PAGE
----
If it wasn't ID theft, the problem here is called "file mixing" and it is the most common reason people collect large judgment awards from CRAs.

    The file mixing could have occurred at Amex, or it could have occurred at a CRA. Regardless, you will need to muster what records you have, and you will need to defend yourself if you are served with a lawsuit.

    Life has handed you some lemons. Now it's time to distill their peels into a toxic tear gas, spray your foes in the face and take their wallets.

    Hiring a attorney wouldn't hurt...
  3. mavrik2747

    mavrik2747 Well-Known Member

    like you are in need of a good lawyer....
  4. greg1045

    greg1045 Well-Known Member

    Wow - You might have to tell them, the creditors, point blank that those are not yours, and demand that they prove otherwise. Also get all this erroneous information together and file a police report.
  5. mynamehere

    mynamehere Member

    No, no information other than AmEx of Fort Lauderdale and the amount.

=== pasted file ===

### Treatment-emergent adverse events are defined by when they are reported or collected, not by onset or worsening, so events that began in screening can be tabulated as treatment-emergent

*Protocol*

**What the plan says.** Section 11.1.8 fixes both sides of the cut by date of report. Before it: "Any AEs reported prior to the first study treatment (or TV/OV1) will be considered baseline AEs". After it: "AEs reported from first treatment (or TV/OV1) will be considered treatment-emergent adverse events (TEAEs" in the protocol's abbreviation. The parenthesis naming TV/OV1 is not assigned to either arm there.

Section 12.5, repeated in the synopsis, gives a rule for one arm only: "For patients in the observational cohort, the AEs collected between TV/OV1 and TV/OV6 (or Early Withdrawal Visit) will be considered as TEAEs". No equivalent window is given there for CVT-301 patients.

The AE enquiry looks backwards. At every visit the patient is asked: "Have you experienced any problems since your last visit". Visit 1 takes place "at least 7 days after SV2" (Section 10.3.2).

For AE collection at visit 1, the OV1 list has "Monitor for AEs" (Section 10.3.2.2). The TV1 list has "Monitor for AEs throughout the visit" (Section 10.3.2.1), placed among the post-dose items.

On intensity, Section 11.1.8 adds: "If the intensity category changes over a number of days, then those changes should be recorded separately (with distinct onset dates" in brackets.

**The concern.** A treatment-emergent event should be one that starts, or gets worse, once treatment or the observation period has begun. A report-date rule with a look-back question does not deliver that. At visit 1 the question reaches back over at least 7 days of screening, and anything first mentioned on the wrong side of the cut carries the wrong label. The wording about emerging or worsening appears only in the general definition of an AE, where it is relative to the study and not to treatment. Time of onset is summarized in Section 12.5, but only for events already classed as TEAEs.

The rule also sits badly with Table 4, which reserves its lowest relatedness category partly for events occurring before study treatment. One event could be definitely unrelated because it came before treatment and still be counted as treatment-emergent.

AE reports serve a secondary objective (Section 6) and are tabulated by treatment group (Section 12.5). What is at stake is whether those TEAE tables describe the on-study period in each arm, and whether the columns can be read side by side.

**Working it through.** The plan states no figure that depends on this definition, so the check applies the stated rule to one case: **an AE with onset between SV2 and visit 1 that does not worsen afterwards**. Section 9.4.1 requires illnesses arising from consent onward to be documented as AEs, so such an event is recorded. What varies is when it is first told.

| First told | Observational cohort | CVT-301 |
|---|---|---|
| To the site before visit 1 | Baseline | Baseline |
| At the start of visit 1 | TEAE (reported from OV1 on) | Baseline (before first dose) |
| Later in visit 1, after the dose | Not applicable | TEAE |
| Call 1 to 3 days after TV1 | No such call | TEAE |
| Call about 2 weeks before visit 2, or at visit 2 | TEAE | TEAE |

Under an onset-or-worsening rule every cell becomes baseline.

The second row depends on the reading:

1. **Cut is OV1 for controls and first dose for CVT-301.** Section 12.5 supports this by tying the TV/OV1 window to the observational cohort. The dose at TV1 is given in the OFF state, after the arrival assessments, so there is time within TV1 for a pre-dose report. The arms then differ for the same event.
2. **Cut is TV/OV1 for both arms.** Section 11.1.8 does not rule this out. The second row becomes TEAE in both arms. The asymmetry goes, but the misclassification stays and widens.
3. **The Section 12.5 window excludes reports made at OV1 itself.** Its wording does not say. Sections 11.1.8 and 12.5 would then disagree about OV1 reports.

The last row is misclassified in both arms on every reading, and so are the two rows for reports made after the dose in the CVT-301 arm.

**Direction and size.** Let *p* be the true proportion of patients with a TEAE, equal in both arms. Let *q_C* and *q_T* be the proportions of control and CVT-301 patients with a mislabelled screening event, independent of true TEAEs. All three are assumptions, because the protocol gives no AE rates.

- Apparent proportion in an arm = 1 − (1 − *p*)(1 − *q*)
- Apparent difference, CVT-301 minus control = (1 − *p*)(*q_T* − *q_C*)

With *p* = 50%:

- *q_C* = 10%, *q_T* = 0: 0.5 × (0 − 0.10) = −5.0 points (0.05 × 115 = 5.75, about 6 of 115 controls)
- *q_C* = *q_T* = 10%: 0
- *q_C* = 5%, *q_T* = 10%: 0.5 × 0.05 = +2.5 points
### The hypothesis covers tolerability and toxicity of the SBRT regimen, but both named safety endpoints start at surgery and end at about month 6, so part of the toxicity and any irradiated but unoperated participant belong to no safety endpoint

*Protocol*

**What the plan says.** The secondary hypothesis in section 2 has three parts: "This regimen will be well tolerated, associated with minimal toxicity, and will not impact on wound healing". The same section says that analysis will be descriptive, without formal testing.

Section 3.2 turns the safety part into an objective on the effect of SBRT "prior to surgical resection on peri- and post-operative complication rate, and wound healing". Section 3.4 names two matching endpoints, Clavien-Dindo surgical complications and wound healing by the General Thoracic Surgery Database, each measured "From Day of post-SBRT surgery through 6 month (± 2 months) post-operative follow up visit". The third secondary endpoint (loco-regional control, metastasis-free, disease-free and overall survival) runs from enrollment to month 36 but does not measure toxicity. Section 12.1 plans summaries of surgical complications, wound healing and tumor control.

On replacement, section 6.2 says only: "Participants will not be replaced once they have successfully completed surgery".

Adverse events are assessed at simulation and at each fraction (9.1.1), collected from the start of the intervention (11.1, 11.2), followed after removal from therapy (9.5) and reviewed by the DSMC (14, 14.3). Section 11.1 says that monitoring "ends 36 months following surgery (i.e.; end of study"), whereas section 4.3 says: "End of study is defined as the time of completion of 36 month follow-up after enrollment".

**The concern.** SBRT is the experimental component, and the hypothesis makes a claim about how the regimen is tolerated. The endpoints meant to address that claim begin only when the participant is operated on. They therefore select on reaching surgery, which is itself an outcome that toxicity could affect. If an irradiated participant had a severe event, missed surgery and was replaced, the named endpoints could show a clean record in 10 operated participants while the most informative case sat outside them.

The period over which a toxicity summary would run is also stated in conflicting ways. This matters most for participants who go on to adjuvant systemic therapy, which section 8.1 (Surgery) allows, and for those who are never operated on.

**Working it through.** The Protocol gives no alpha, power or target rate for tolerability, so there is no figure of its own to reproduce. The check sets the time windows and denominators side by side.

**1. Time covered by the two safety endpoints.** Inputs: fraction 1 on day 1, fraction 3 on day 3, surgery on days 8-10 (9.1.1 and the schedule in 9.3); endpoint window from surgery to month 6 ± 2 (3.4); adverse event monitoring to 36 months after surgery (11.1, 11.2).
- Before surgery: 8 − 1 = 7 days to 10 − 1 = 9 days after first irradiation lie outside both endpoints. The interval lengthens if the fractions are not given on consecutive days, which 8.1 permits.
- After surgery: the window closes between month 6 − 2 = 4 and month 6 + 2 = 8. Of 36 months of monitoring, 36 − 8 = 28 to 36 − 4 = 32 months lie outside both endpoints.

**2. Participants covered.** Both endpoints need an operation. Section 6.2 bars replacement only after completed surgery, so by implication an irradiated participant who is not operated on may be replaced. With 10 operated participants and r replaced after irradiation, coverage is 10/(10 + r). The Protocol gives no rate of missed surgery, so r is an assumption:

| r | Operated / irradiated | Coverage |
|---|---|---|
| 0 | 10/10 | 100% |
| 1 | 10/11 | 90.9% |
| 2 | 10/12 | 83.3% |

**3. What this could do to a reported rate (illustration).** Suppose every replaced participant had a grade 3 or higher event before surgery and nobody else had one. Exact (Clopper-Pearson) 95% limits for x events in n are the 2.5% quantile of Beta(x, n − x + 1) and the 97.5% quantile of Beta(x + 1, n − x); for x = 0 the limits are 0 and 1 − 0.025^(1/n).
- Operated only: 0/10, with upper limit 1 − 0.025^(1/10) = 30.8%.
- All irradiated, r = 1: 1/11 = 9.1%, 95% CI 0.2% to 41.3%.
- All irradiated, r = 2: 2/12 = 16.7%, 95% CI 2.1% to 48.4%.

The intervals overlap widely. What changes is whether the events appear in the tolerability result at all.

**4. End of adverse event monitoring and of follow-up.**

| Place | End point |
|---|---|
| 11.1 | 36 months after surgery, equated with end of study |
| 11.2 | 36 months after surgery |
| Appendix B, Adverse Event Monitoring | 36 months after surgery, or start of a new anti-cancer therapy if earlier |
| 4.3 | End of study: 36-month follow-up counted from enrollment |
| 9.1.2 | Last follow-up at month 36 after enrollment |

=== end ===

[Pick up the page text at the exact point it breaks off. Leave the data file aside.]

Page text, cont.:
Closest one is in another state. I can barely afford one as it is, much less one that far away. That's why I'm wondering if I should contact them first with a dispute. Waiting for them to contact me is not something I want to do, as they haven't contacted me in the past 11 years to begin with, nor in the past three (from the date on the information of the last status update, even though it only first appeared this year). And I certainly don't want to wait for them to show up at my door with a summons. At this point, waiting has only gotten me sued and I'd rather not find out what else waiting gets me.

    If I should contact them, should I do it by mail or phone? The last jerkwads to sue me over a debt not mine (and they got money out of me because there was nothing left I could do) ignored every letter I sent, including the police report and FTC reports I had filed regarding the identity theft. They also never answered the phone when I called and never returned the messages I left. According to state law, they have the right to ignore offers of payment and any information I send them. Which essentially leaves me with nothing.
  6. Hedwig

    Hedwig Well-Known Member

    Send everything in writing--certified mail, return receipt requested. Keep the receipt and the green card (when you get it back) with your copy of the letter.